October 2, 2016

IF WE DO SPLIT TICKETS IT WILL BE A FIRST:

Turmoil in New Hampshire (David Shribman, October 02, 2016, RCP)

[T]he turmoil here, in a state Republicans carried in every election between 1948 and 1988, with the exception of the Lyndon Johnson landslide, is especially critical. New Hampshire is one of a handful of battleground states where Mr. Trump, Hillary Clinton and Libertarian candidate Gary Johnson, all of whom visited here last week, are battling in an increasingly close contest.

All of that turmoil, moreover, is being conducted in an environment where the state's Republicans, who occupied the governor's chair for all but 15 of the 138 years between from 1859 to 1997, are fighting to retain a critical Senate seat and to regain a governor's office that once seemed almost to be their birthright.

The result is a very awkward moment for New Hampshire Republicans. The two leading statewide Republican candidates -- Sen. Kelly Ayotte, who is seeking a second term, and gubernatorial candidate Chris Sununu, the son of a former governor, the brother of a former senator and a member of the state's Executive Council -- represent a return to a Granite State Republicanism personified by former Sens. Judd Gregg and the late Warren B. Rudman: ideological, to be sure, but not doctrinaire.

Mr. Trump won the vital primary here in February by a decisive margin but now lags in the polls. Ms. Clinton and her husband have won two New Hampshire primaries (but not this year's), with Bill Clinton breaking the GOP's traditional hold on the state in general elections by winning it both times he ran. Barack Obama also won the state in both of his general-election campaigns, but had third-party candidate Ralph Nader not run in 2000, Vice President Albert Gore Jr. would have taken the state and the election -- and the Florida recount spectacle would have been avoided. [...]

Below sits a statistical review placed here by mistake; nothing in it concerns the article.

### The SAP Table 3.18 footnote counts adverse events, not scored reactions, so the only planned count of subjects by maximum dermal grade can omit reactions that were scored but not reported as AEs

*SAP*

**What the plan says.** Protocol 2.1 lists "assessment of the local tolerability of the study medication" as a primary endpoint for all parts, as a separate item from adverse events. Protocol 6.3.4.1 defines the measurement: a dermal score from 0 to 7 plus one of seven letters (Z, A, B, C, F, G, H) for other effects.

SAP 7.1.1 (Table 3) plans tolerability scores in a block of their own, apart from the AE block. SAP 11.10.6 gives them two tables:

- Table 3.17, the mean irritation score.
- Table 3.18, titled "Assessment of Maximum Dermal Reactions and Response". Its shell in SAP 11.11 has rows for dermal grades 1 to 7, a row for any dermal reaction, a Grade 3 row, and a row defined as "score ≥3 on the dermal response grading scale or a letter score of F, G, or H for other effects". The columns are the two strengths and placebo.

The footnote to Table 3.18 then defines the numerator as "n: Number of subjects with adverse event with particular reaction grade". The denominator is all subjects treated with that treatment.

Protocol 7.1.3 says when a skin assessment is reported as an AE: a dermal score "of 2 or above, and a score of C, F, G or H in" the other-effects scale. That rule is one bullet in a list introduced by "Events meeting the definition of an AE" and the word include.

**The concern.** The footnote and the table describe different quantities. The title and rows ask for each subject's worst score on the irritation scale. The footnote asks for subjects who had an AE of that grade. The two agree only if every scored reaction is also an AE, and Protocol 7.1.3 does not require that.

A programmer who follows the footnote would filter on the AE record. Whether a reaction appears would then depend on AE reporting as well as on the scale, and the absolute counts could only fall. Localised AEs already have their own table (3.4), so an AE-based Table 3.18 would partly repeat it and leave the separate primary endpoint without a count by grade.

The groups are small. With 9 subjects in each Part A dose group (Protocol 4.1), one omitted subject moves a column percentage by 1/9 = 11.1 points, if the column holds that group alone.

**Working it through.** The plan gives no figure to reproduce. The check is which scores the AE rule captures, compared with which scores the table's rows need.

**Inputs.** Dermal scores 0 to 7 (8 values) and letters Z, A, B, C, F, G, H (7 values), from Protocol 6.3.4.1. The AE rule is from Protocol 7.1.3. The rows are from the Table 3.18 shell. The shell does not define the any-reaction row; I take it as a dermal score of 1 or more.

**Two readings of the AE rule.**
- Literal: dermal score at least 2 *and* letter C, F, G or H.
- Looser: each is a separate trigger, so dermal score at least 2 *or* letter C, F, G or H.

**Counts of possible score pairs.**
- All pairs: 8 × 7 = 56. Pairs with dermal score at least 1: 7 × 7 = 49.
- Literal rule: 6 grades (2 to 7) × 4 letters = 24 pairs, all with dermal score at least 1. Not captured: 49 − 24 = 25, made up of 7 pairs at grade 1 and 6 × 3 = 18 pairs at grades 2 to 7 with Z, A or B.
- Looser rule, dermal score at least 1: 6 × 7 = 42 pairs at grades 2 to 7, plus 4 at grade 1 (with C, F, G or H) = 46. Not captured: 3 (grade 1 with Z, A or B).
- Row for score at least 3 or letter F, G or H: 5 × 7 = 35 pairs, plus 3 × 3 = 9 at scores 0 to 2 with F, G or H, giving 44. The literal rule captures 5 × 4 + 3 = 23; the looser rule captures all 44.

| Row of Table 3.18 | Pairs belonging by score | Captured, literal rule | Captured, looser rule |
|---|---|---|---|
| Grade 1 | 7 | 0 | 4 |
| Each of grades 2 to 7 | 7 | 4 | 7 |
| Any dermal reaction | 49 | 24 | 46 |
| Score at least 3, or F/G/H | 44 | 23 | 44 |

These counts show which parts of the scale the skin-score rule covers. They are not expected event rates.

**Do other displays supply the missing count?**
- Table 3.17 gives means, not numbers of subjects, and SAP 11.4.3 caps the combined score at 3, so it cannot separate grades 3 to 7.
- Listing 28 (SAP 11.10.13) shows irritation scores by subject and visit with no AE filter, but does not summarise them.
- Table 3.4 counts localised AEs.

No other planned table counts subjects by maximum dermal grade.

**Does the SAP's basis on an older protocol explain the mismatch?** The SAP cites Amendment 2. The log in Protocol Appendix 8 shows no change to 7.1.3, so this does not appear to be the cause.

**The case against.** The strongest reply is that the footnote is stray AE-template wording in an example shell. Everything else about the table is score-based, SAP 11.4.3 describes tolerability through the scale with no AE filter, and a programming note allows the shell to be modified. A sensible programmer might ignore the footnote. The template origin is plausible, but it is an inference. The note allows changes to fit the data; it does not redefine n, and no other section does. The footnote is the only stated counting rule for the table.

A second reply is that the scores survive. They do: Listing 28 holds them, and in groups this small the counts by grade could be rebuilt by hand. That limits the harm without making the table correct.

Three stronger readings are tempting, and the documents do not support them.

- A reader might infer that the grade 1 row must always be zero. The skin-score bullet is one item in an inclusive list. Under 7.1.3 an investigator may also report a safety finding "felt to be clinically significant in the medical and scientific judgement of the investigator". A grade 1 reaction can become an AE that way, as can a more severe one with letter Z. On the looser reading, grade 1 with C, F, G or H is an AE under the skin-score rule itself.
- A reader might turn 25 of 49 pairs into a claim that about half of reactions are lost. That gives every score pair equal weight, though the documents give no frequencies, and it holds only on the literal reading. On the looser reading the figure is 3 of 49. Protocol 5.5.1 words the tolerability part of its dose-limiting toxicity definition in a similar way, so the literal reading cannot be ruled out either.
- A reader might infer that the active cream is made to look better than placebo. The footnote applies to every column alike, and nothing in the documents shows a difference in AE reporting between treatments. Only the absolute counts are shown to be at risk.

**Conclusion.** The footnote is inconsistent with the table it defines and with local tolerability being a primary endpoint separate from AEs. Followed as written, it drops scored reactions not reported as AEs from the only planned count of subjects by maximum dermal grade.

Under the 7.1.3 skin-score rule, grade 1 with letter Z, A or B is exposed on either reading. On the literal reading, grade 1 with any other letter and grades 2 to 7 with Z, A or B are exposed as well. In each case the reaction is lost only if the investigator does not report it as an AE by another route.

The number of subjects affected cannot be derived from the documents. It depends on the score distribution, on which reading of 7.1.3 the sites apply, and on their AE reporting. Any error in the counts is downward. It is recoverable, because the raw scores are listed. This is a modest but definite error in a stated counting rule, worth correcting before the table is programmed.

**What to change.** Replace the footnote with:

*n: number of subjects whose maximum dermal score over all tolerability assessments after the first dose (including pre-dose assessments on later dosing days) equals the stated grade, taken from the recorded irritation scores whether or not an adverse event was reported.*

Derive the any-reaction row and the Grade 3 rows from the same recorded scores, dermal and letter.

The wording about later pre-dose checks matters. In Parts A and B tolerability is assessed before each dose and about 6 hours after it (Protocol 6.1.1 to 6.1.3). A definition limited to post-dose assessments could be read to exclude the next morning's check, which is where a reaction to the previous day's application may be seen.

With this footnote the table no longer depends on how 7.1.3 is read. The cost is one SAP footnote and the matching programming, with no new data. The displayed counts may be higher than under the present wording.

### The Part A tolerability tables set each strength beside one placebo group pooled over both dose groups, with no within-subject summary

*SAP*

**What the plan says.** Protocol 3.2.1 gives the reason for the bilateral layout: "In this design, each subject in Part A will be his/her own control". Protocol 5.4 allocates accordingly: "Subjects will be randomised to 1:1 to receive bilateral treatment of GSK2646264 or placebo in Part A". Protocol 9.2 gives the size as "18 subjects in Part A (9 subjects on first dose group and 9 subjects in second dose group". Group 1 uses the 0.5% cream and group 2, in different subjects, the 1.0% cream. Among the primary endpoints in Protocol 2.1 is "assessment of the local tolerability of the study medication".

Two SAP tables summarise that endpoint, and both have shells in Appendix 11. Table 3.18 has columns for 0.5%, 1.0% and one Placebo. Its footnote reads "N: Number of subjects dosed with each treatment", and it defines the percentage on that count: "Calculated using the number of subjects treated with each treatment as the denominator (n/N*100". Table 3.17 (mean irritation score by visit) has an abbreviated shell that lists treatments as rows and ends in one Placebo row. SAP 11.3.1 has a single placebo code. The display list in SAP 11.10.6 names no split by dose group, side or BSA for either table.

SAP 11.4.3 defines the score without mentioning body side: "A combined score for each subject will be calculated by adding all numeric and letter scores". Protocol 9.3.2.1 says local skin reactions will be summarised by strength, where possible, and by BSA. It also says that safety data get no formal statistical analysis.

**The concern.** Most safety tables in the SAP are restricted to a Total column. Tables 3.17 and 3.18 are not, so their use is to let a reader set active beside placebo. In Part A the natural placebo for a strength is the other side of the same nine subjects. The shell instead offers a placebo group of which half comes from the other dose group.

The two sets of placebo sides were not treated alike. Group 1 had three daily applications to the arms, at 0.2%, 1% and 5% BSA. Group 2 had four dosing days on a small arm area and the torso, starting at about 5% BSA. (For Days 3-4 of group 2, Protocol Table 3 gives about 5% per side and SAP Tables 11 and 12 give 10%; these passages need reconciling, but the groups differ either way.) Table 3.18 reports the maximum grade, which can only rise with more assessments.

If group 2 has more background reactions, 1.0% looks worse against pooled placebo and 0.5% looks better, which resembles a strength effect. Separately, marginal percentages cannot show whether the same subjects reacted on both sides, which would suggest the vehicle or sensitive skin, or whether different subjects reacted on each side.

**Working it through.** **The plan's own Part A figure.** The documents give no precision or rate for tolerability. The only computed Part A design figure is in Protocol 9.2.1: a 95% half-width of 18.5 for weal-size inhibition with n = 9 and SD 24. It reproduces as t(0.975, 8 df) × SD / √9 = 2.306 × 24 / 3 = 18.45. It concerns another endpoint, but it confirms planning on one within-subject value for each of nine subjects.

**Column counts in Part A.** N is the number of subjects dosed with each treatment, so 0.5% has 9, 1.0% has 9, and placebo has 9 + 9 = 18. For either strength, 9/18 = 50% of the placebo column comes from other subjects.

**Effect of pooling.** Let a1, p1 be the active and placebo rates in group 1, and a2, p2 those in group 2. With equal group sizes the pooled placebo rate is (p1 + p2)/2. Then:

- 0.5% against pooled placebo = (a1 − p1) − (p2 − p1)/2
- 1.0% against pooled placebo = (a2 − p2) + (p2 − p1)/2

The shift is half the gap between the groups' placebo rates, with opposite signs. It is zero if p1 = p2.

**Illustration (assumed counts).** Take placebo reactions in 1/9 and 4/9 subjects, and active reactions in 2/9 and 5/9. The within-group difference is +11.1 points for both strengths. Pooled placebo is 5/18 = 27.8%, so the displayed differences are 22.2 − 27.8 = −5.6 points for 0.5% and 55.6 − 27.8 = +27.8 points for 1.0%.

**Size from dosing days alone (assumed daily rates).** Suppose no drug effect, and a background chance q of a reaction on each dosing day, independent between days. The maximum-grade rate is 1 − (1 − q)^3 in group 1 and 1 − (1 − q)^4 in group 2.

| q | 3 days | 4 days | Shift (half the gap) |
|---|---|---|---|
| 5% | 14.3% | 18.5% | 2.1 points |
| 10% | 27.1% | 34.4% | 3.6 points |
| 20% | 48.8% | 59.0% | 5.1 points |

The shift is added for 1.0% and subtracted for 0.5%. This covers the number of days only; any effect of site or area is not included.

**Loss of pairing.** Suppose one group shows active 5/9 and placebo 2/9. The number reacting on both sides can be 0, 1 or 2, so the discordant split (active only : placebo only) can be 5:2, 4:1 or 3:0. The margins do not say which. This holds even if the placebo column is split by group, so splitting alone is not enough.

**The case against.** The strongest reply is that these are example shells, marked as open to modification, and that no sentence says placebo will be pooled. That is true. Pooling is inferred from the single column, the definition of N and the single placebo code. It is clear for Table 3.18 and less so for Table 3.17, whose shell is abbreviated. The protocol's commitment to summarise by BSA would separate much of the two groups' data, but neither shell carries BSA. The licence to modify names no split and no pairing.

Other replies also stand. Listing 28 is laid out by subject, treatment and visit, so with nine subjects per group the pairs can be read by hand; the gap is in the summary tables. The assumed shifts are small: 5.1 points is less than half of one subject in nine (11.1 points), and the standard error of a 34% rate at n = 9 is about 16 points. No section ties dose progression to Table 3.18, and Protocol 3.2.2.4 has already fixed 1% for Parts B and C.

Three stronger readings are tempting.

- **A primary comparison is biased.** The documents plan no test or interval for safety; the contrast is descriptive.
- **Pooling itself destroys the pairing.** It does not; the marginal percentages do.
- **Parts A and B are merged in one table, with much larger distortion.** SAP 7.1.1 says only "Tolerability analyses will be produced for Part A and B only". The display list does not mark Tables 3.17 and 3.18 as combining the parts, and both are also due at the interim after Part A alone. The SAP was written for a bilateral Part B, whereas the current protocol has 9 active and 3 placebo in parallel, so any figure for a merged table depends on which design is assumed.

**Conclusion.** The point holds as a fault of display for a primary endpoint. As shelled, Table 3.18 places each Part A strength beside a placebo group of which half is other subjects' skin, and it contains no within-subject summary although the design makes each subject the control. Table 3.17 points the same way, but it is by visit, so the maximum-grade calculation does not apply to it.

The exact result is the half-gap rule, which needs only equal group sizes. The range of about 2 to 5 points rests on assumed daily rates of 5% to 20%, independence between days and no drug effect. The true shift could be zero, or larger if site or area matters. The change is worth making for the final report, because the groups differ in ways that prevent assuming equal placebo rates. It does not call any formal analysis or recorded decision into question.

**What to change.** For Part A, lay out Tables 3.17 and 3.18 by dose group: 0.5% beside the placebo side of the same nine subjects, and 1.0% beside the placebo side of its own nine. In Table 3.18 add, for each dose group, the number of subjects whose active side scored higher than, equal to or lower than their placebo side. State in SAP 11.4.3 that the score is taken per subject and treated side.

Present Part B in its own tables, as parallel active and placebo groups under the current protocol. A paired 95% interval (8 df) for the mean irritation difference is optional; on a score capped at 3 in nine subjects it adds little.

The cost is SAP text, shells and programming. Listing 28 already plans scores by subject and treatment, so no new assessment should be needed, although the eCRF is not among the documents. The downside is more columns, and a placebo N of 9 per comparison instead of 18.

Party insiders say Ms. Ayotte's support in the state exceeds that of Mr. Trump and likely will stay that way; she provides a safe harbor for Republicans who want to show their party loyalty by voting for her even as they vote for Ms. Clinton, the Libertarians' Mr. Johnson or no one at all for president. "The idea of voting against her because of the Trump factor doesn't hold," said former state attorney general Thomas D. Rath, "People here realize they can split their vote."

Ms. Ayotte and her rival are playing a game of political guilt-by-association. Ms. Hassan has tried to tie Ms. Ayotte to Mr. Trump. Ms. Ayotte has returned the volley by questioning why the governor continues to support a presidential nominee who was soundly defeated by Sen. Bernie Sanders of neighboring Vermont in the state's primary. Meanwhile, the Union Leader, the statewide newspaper and a generations-long sentinel of Granite State conservatism, has endorsed Mr. Johnson, the former GOP governor of New Mexico.

"Now I can sleep at night," Joseph W. McQuaid, publisher of the newspaper, said in an interview.

Last winter, Mr. McQuaid wrote that Mr. Trump's campaign was "an insult to the intelligence of Republican voters." The other day he said he didn't know whom his endorsement helps. "Those two," he said, "are the worst candidates the parties have put up in a long time."

Unfortunately, recent election history has seen the party that wins at the top of the ticket sweep every electoral body race in the state : Governor, Congress, legislature, Executive Council.  If Ms Ayotte can buck the trend, and against a popular governor, she probably becomes the GOP's leading female voice, which would be good news for the party.

Posted by at October 2, 2016 9:08 AM

  

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